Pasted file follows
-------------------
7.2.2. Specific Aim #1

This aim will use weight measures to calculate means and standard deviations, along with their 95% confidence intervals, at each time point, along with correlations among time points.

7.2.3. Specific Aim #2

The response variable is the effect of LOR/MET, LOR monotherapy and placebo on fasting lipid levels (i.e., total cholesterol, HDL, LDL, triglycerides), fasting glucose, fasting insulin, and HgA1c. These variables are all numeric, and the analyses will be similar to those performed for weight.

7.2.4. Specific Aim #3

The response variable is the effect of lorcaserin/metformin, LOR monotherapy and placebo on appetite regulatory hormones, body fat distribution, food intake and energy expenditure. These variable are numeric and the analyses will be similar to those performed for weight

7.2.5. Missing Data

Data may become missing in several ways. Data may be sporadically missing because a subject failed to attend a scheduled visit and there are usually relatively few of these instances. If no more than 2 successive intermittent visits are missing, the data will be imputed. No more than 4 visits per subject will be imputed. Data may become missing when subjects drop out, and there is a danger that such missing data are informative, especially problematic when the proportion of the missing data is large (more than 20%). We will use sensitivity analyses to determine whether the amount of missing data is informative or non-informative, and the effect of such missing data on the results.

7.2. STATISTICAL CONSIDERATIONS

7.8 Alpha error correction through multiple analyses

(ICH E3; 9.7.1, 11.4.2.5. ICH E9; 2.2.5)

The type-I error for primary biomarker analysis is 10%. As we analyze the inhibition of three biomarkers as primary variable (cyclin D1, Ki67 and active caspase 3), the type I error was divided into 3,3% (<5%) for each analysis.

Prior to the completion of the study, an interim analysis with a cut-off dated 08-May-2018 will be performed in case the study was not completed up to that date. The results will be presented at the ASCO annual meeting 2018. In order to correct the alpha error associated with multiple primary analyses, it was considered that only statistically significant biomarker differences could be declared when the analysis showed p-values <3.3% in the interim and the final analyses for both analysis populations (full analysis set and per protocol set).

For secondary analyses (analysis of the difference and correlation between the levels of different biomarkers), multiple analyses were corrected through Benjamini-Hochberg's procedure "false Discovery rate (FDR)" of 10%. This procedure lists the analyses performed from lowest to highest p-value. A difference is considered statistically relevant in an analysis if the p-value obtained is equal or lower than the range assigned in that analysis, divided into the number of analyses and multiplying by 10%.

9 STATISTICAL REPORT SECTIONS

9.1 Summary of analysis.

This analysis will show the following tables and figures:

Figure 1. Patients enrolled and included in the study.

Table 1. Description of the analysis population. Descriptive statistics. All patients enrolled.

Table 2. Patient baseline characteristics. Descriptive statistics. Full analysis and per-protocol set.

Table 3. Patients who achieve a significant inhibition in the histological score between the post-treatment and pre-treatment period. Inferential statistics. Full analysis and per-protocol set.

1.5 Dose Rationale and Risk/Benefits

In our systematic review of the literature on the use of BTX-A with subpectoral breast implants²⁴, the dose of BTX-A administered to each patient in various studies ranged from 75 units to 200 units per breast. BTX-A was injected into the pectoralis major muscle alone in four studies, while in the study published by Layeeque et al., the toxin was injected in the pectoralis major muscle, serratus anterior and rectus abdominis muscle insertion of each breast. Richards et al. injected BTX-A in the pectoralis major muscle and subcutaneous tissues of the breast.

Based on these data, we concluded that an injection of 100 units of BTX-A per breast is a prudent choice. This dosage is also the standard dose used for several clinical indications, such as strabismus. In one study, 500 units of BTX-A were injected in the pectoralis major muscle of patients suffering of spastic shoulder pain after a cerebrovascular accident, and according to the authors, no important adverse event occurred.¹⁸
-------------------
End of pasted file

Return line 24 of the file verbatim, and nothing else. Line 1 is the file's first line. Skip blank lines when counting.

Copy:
Based on these data, we concluded that an injection of 100 units of BTX-A per breast is a prudent choice. This dosage is also the standard dose used for several clinical indications, such as strabismus. In one study, 500 units of BTX-A were injected in the pectoralis major muscle of patients suffering of spastic shoulder pain after a cerebrovascular accident, and according to the authors, no important adverse event occurred.¹⁸